The educational program describes the curricula, learning support programs, activities, and persons to be served; defines educational requirements; and represents local community consensus on educational priorities. It should be prepared by educators and should not prematurely suggest architectural solutions. The architect may lead in the development of the building program but needs guidance from educators in interpreting requirements and determining priorities.

AAV Educational Specifications

Educational specifications are sometimes confused with construction specifications and are often confused with a facilities master plan. Construction specifications are documents developed by the architect as part of the contract documents contract, drawings, construction specifications, and change orders to delineate the construction materials, methods, and systems necessary to complete the project. Educational specifications are not a part of the construction specifications except as specifically included in the contract documents because of the project delivery method selected.

See Appendix 5. A facilities master plan is a compilation of information, policies, and statistical data about a school district. The plan is organized to provide a continuing basis for planning educational facilities that will meet the changing needs of a community and offer alternatives in allocating resources to achieve the district's goals and objectives. The relationship of educational specifications to a facilities master plan can be seen in the following outline:. Educational specifications are a part of a total planning process, a natural outgrowth of a comprehensive facilities master plan.

The cost of implementing the educational specifications is folded into the capital improvement plan. Educational specifications rely on many of the elements of the facilities master plan but pertain to a specific building project or group of projects. A facilities master plan pertains to districtwide objectives over a longer period of time. See Appendix 1.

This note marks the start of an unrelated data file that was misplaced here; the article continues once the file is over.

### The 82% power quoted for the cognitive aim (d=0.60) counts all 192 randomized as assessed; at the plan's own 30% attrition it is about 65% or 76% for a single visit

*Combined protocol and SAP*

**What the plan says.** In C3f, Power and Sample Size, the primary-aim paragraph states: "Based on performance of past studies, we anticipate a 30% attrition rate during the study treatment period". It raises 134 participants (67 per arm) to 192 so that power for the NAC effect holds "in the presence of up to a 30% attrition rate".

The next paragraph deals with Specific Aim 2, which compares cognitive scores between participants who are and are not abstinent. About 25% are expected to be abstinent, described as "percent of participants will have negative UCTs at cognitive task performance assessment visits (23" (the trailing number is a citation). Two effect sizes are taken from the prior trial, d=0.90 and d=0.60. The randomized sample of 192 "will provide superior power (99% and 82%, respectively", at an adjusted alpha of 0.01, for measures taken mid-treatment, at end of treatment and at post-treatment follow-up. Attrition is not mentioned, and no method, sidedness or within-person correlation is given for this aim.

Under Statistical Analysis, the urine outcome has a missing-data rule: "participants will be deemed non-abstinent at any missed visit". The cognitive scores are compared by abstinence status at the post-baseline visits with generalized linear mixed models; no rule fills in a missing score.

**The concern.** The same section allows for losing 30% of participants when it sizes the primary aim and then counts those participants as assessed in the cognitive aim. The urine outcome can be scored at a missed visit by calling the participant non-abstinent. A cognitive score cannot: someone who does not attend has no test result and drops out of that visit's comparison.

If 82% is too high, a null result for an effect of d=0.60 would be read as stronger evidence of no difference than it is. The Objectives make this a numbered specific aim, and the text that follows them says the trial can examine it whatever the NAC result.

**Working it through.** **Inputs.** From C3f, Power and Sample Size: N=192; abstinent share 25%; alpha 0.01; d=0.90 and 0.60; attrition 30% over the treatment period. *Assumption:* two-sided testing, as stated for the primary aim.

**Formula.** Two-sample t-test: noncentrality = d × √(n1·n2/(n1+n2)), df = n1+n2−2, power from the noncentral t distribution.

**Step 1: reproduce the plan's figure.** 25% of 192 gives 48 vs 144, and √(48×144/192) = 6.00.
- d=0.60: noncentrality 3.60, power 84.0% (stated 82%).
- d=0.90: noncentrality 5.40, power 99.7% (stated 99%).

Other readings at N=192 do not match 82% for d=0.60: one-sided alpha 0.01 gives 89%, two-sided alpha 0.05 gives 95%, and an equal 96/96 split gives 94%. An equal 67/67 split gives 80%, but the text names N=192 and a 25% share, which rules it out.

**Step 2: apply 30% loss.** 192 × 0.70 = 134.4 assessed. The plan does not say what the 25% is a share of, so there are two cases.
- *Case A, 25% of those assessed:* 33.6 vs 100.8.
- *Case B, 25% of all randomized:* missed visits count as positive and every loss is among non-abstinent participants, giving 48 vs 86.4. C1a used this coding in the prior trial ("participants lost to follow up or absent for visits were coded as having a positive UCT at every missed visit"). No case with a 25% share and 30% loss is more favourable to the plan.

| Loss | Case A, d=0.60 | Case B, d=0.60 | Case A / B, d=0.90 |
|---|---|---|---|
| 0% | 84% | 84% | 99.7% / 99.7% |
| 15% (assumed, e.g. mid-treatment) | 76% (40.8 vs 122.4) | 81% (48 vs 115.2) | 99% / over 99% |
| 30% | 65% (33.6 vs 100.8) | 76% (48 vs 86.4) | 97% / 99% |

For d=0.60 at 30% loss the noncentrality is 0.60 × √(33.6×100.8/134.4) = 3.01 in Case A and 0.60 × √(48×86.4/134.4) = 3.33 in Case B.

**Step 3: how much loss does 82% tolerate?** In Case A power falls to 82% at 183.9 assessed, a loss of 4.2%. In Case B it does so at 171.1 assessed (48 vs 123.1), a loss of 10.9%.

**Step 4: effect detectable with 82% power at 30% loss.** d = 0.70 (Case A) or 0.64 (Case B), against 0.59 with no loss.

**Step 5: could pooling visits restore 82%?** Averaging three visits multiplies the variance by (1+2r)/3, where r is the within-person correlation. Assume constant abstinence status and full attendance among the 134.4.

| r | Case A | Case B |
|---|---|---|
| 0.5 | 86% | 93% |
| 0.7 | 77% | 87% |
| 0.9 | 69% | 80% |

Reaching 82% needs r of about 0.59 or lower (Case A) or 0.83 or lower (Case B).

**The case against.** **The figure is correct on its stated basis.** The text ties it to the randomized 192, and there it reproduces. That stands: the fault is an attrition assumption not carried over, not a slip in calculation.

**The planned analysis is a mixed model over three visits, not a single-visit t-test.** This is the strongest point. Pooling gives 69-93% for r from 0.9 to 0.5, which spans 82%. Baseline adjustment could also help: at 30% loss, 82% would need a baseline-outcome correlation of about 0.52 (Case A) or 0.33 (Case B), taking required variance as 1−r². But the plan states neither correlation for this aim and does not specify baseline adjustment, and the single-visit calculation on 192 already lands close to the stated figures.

Although the development of educational specifications is the keystone of the facility planning process, it is only one part of it. The process is a continuum, as shown in Figure 1. The first step in any educational project is to assess the existing situation and define what actions are to be undertaken. To be included are a determination of what is to be taught, how it will be taught, and what education and learning support activities are to be housed; the number of students to be housed; grade-level organization; review of district goals and policies; assessment of existing facilities; population projections; community needs; and site selection if necessary.

Evaluation of sites includes a review of environmental impact and geotechnical reports that may be applicable to the site under consideration. See appendixes 1 and 9. The architect should be asked to design a school after a complete set of educational specifications is developed. If the school district does not have staff with expertise in writing educational specifications, then the programming or preparation of educational specifications may be included in the contract with the architect. This responsibility may properly be negotiated as extra services.

Although the architect may not be an educator, his or her past experience with school planning and knowledge of the relationship between function and design can make a valuable contribution. If the architect is inexperienced in writing educational specifications, it may be advisable to contract with consultants who have cross-disciplinary backgrounds and are specifically experienced in facility programming. Design development cannot be successful until the project requirements are defined.